It’s impossible to list all the ways that Hollywood gets guns wrong. Bullets catapult a character ten feet backwards, suppressors render a high-powered rifle completely silent, and some (but not all) plywood cabinets are totally impervious to enemy fire.
At this point, I think viewers are either unaware of these firearm faux pas or, like many hunters and sport shooters, resigned to the fact that some directors just don’t seem to care. Here are a few of the worst examples of what Hollywood has in its arsenal.
Only suckers need to reload. At least, that’s what the folks in the film industry seem to think. This mistake is so common I almost didn’t include an example, but this scene from AMC’s “The Walking Dead” is especially egregious.
Other infinite ammo scenes at least include cutaways during which you can imagine a character reloading his firearm. This scene doesn’t. Other scenes also feature handguns or AR-type rifles that might hold 18 or 30 rounds, which makes it more difficult to keep track of how many cartridges are left in the magazine. This scene doesn’t. Hershel fires this shotgun–which holds a maximum of three or four shells–a whopping 25 times before he pauses to slide another four shells into the tube.
Have you ever noticed that every time a character in a movie points a handgun, the gun makes a clicking sound? The source of this sound is a mystery. Usually, the gun doesn’t have a hammer. And even if it does, it would only need to be cocked once–not every single time a character lowers and then raises a gun.
This scene from Marvel’s “Ant-Man” doubles-down on that mistake. The first four seconds show multiple characters raising handguns, all of which make the aforementioned clicking sounds. One of those handguns is a Glock held by the bad guy, Darren Cross (Corey Stoll).
Fighting ensues. Cross is about to shoot Ant-Man (Paul Rudd) when Hope van Dyne (Evangeline Lilly) activates her bug minions to keep the hammer on Cross’s Glock from dropping. This would have been a clever moment if not for the fact that Glocks don’t have hammers. In fact, not only do Glocks not have hammers, but Cross’s Glock didn’t have a hammer two seconds ago.
Glocks are actually kind of famous for not having hammers. The company is credited with popularizing the striker-fired design, which uses an internal firing pin rather than an external hammer to strike a cartridge’s primer.
Criticizing Keanu Reeves and the John Wick franchise for firearms mistakes is kind of like nitpicking Michelangelo for a bad brush stroke on the Sistine Chapel. But the movie’s epic and semi-realistic gunfighting sequences also make this scene stand out like a sixth finger on the right hand of God.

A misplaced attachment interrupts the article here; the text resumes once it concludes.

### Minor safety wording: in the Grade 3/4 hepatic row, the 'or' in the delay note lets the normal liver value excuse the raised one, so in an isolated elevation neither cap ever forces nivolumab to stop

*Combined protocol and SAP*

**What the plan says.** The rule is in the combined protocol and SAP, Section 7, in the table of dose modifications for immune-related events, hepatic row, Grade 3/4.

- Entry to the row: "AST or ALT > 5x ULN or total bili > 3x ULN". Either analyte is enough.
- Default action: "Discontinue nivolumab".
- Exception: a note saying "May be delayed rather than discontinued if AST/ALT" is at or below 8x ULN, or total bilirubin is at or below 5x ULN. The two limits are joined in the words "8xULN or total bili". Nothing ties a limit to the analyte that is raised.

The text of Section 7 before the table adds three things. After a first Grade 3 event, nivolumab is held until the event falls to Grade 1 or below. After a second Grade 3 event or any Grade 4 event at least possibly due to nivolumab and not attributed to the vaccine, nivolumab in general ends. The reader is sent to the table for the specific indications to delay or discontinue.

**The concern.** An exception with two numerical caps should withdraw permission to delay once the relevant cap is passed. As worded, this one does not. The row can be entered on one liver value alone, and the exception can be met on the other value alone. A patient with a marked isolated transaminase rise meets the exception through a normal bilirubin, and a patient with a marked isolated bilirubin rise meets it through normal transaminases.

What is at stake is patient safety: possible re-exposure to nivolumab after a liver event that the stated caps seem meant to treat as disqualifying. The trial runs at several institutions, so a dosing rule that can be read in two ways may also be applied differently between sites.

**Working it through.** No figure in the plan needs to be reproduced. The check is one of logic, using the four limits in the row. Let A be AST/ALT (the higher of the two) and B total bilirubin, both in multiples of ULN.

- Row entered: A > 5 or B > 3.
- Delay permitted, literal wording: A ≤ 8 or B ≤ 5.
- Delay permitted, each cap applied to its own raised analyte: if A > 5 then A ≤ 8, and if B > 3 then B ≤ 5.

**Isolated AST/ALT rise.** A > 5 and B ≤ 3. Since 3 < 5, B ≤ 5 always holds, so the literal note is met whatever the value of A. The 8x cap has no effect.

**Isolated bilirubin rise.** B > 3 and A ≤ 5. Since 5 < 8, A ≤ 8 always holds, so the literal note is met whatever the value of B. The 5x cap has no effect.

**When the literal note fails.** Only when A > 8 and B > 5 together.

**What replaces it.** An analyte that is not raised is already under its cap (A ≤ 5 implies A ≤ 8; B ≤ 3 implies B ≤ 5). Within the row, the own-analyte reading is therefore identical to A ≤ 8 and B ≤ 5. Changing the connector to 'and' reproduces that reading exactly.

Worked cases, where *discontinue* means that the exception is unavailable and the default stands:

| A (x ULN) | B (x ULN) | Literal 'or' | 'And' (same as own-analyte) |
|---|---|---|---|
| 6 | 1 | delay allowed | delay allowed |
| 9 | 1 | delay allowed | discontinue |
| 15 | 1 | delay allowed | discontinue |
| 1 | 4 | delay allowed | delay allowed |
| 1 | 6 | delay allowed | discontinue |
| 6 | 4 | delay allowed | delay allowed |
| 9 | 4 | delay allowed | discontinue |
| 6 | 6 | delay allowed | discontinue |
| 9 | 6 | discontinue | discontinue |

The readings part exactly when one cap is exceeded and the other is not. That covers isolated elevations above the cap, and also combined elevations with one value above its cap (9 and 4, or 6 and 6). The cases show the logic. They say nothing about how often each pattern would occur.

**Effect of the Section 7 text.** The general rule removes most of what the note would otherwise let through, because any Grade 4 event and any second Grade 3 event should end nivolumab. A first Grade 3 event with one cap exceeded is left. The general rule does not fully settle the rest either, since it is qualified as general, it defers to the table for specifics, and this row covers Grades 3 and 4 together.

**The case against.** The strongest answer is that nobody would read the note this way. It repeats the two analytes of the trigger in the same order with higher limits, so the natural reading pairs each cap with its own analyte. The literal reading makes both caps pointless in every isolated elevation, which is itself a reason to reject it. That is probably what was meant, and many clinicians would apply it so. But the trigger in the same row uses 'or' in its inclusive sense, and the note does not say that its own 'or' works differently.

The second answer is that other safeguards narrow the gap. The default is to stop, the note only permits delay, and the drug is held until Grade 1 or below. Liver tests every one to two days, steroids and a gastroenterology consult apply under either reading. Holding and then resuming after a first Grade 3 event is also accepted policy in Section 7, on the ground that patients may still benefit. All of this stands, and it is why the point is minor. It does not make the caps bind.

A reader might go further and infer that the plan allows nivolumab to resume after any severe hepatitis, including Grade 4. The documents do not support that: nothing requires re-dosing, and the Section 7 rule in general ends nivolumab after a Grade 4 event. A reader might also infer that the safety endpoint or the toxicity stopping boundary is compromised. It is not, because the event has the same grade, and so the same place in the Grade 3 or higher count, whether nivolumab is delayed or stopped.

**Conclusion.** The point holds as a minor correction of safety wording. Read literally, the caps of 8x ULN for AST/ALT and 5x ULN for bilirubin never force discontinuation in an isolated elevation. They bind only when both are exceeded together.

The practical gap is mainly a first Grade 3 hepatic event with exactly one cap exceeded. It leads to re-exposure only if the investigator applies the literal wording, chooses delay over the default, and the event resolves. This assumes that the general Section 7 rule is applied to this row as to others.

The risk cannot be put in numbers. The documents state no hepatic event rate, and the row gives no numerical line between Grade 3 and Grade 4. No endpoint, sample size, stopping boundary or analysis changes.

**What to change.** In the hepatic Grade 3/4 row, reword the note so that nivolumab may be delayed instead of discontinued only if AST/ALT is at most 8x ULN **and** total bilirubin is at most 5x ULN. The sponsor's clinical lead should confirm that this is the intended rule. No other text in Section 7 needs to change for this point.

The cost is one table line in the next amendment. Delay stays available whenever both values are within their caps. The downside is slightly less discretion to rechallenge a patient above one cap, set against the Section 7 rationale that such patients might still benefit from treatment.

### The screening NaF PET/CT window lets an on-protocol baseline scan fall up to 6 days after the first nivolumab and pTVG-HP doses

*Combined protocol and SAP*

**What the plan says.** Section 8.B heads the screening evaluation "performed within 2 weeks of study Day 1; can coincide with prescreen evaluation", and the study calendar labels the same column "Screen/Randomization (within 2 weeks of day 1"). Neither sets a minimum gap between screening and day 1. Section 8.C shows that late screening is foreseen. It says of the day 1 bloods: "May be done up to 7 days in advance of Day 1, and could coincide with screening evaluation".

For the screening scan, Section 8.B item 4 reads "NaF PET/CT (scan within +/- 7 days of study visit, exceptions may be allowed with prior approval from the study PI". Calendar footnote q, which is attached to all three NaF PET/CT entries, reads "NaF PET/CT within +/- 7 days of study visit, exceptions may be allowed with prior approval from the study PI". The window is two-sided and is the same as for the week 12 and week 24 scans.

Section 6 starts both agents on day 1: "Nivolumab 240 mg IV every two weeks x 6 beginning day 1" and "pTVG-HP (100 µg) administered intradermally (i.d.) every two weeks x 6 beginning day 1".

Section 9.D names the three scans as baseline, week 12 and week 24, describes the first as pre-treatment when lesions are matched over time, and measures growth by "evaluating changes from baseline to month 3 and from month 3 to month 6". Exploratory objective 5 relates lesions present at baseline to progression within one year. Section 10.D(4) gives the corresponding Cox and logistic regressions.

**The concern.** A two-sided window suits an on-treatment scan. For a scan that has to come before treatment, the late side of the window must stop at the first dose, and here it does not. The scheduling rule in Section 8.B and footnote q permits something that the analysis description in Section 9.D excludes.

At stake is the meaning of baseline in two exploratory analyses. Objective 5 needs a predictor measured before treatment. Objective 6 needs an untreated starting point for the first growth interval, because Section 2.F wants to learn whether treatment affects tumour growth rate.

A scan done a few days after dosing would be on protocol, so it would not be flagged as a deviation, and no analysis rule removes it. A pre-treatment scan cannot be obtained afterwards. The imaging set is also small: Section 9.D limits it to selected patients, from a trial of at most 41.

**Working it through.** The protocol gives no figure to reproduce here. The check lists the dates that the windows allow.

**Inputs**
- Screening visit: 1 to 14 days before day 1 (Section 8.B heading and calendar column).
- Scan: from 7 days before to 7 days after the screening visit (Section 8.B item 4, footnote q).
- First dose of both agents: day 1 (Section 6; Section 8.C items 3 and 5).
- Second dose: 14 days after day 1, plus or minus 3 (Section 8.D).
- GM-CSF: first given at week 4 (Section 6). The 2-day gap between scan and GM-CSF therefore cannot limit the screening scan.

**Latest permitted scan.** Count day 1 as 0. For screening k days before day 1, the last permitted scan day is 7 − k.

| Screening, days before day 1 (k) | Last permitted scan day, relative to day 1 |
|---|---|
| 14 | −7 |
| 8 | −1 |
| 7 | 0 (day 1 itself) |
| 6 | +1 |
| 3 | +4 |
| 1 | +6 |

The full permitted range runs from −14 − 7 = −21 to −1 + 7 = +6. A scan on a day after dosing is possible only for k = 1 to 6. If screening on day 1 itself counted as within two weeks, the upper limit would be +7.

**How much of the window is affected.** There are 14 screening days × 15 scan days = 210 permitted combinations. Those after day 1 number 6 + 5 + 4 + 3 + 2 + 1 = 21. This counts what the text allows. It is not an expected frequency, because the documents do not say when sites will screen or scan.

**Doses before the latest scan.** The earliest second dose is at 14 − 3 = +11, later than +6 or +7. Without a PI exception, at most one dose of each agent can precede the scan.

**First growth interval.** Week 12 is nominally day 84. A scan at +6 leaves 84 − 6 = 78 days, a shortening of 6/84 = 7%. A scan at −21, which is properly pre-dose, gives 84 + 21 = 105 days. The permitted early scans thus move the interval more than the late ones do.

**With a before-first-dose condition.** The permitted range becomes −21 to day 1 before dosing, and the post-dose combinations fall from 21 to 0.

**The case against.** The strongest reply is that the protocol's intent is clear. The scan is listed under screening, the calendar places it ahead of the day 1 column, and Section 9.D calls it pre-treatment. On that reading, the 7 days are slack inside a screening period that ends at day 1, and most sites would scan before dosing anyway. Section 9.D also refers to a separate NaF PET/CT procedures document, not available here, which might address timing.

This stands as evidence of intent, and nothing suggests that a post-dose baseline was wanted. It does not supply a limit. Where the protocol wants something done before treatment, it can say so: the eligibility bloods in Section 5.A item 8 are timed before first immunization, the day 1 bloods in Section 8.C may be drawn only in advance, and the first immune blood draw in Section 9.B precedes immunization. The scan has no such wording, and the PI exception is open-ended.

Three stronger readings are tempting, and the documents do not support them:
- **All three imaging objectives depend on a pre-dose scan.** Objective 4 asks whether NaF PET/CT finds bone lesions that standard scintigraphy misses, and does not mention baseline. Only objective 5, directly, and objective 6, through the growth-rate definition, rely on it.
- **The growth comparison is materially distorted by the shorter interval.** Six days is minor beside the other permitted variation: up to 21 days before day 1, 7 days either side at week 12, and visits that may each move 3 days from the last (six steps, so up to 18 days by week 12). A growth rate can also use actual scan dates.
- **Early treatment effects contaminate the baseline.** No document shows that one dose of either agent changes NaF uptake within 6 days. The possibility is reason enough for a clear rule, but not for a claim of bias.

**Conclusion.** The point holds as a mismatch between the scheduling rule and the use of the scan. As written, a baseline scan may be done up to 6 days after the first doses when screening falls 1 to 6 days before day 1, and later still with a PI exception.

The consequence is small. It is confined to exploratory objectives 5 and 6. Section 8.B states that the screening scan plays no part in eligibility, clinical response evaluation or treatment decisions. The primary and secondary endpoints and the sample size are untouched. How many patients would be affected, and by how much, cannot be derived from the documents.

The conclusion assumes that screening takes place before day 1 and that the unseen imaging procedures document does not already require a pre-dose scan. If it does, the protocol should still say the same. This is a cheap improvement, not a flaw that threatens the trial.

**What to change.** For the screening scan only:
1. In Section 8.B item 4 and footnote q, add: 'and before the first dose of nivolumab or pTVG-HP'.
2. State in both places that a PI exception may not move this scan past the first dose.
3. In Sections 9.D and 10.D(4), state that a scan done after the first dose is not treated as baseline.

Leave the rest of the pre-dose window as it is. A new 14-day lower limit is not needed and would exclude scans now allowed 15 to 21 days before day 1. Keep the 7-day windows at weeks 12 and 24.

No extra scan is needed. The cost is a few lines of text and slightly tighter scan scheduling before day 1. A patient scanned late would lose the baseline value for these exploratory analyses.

I won’t belabor the point: suppressors don’t make guns silent. At least, not silent enough to fire dozens of times in a crowd of people. Maybe if the characters were both using subsonic .22 LR ammunition, they might get away with it. But the Internet Movie Firearms Database (a great source for info on movie guns, by the way) reports that Wick is using a Smith & Wesson SW1911SC "E-Series" in this scene while Cassian (the bad guy) is using a Arsenal Firearms AF-1 Strike One. Neither of these firearms are available in .22 LR.
Hollywood has a long and storied tradition of firearms falling, going off, and hitting bad guys. The most famous of these scenes is this LSD-induced sequence from “True Lies” in which Jamie Lee Curtis drops a MAC-10 down a flight of stairs and takes out an entire platoon of terrorists in the process.
The “True Lies” scene is more ridiculous, but this scene from “Adios, Sabata” is more fun to watch. The good guys trade barbs with the bad guys at the bar until the hero (Sabata) agrees to a duel. But instead of firing from the hip, Sabata touches off a pistol by tipping it over onto a chair. This is one of those times when something is so bad it’s almost good. Enjoy.
This is a single moment rather than an entire scene, but it’s emblematic of Hollywood’s total lack of regard for accurate portrayals of firearms. A character named Hector Escaton (Rodrigo Santoro) walks up to some poor guy lying on the ground and executes him. The camera (for some reason) zooms in on the top of the lever gun, and a spent shell clearly ejects from the rifle the moment Escaton pulls the trigger. Then (for some reason) Escaton uses the lever to cycle the action, proving that this isn’t some kind of futuristic cowboy rifle.
I understand that Westworld is a sci-fi series about a technologically advanced Wild-West-themed amusement park. But if they’re so technologically advanced, why don’t they understand how a lever-action rifle works?
It pains me to write this, but it’s time we admit the truth: Doc Holiday fires three shots from his side-by-side shotgun in this famous shootout scene in “Tombstone.” There are cut-aways after each shot, so it’s possible he reloaded. But it’s unlikely. RIP, Val.
These may not be the absolute worst portrayals of firearms in Hollywood, but I think they’re representative of some of the more common and frustrating mistakes. If you can think of others, sound off in the comments.